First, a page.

“Social media is the new word-of-mouth,” Ruane says. “We offer Social Fuel to ensure our customers are able to have a conversation with their sphere of influence in a way that’s public, positions them as the market expert and translates into consumer inquiries.”

Here’s a list of other key marketing tools Homes.com offers:

Lead Concierge – The service screens inquiries on the agent’s behalf, and will live transfer interested buyers and sellers directly to agents so they never miss a chance to convert an inquiry into a prospect.

Homes.com Fusion websites – These websites are built on a responsive design platform created specifically for real estate, Ruane says. The websites feature simple yet powerful search options, including map search, detailed neighborhood reports, large photo display, and easy save-and-share options.

.Homes domain names – A new offering, .Homes is the perfect domain name extension for agents or brokers who want a more intuitive URL for their business website. Having a truly unique URL is becoming more difficult, as domain names with a traditional .com extension are harder to secure. The .Homes domain names are also exclusive for use within the real estate industry with only validated, real estate-related businesses allowed to purchase and use the .Homes domain extension.

Local Connect – On Homes.com, this advertising product helps agents connect with active buyers and sellers in their target market, by zip code. When buyers and sellers are ready to connect with a local expert, Local Connect puts agents in the right place at the right time to receive those inquiries.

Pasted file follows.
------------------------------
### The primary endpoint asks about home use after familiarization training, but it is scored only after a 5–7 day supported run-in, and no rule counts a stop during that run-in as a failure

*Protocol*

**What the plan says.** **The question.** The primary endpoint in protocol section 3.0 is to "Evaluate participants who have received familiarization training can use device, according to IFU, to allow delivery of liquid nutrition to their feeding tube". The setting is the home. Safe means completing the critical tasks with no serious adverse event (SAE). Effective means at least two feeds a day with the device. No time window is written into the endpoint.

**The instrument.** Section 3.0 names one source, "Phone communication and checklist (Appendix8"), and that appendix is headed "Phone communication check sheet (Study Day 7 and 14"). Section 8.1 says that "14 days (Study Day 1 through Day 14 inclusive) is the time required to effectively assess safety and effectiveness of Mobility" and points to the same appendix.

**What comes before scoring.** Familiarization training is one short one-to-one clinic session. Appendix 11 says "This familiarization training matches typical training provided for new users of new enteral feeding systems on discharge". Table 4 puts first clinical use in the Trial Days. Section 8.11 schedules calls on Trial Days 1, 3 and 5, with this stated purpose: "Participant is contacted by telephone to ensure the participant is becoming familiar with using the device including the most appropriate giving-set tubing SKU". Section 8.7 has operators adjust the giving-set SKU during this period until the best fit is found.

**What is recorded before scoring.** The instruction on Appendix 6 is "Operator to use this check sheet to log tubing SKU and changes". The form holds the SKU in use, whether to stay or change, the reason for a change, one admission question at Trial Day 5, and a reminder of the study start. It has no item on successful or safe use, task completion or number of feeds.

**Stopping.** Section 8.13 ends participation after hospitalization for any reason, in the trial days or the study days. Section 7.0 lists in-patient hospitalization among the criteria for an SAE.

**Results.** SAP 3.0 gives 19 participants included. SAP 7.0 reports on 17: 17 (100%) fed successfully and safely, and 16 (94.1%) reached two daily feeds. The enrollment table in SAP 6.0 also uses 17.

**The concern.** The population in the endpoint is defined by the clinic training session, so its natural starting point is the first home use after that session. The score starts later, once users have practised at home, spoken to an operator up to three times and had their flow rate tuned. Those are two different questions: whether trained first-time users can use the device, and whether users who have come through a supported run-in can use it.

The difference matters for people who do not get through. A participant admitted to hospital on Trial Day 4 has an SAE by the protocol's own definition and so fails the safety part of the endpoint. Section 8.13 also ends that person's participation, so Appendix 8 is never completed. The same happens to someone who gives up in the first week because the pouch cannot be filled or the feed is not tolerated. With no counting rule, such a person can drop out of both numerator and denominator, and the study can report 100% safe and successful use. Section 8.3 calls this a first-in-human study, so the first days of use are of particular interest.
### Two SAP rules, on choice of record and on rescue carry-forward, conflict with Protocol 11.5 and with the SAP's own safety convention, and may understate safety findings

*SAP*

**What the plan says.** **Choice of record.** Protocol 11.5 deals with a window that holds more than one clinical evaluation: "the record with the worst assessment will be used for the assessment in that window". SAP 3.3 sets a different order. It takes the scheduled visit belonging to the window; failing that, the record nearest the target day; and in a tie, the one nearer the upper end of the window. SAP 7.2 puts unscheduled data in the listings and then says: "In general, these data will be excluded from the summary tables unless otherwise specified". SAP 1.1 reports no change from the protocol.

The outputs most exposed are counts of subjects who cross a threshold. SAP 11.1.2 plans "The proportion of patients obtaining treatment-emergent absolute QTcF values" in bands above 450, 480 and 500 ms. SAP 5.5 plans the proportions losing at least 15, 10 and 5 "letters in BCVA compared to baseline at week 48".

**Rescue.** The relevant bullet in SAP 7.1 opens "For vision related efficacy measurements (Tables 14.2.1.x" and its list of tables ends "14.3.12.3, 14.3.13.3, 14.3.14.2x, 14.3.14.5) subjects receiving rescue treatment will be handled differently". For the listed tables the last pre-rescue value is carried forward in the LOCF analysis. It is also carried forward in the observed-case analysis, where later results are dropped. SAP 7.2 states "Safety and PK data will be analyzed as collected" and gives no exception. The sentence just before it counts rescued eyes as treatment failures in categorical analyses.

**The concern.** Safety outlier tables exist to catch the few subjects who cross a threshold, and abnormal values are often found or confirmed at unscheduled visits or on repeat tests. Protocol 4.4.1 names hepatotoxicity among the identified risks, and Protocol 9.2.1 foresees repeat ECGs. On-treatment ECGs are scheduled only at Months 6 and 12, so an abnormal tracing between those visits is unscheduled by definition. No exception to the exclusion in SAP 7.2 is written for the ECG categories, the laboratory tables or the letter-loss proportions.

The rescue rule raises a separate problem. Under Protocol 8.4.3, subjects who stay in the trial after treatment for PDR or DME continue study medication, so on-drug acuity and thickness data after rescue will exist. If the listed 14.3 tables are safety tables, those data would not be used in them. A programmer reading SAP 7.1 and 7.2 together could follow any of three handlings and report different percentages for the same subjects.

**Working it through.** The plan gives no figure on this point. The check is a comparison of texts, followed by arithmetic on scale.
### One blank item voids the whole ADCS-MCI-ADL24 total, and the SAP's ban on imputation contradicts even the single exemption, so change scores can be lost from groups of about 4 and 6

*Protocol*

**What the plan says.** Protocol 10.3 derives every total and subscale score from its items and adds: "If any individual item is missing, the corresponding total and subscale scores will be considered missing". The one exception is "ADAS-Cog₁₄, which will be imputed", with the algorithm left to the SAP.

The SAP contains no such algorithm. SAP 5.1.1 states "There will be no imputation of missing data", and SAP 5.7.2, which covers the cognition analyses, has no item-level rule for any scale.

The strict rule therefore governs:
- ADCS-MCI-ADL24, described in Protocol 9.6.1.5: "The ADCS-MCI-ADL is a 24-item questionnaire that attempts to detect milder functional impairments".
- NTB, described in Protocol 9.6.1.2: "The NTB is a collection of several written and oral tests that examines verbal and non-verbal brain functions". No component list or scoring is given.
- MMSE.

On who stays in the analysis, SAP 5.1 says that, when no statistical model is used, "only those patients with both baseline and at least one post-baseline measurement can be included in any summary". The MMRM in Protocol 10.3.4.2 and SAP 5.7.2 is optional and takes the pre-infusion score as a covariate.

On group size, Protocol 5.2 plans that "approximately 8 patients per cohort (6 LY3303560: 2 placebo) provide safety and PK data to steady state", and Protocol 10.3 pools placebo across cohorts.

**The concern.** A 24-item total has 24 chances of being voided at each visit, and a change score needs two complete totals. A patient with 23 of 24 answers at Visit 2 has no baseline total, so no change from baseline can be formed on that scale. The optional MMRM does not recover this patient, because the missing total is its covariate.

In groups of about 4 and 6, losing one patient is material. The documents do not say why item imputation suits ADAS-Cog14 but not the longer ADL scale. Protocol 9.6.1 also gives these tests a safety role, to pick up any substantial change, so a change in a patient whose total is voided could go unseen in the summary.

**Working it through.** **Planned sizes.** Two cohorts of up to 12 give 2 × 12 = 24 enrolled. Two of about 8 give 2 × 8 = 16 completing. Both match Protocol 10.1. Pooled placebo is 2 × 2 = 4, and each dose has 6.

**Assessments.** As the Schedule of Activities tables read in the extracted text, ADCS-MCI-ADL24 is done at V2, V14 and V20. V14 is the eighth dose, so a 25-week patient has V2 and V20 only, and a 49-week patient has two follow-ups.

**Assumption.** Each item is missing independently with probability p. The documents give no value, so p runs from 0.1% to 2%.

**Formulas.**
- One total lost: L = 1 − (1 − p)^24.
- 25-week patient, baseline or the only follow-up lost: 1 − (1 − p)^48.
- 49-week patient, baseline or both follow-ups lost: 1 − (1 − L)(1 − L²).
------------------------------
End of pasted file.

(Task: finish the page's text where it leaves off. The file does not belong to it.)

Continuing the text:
Featured Agent/Broker – This program prominently brands the agent/broker and their listings on the search results page of Homes.com, while driving traffic to an agent/broker’s listings, website, and social media accounts through direct links and calls-to-action.

Putting Your Brand, Knowledge on Display
Since 2005, Homes.com has powered remax.com, the RE/MAX® brand’s consumer-facing website, and has listing display agreements with all the Realogy brands, along with other major brokerages throughout the U.S. and Canada.

The value proposition to these enterprise partners, as Woolley calls them, has always been constant: drive their agents as much business as possible—even if the lead comes directly to Homes.com. The goal is to always direct those leads downstream from Homes.com to a broker or an individual listing agent.

The big portals—Zillow, Trulia and realtor.com®—operate as consumer companies with an outward-facing brand. But having too much control over consumers’ exposure to listings can hurt rather than help the industry, explains Woolley.

“If you’re a broker or agent, you want to leverage your presence on a national website to drive buyers and sellers downstream to you, but that’s not how all big portals want the process to work,” Woolley says. “We’re not worried about keeping every consumer on Homes.com for life; otherwise, we wouldn’t bother offering agent or brokerage websites. Before you advertise on Zillow or Trulia, ask what’s more important to them: your brand…or theirs?”

For more information, please visit connect.homes.com.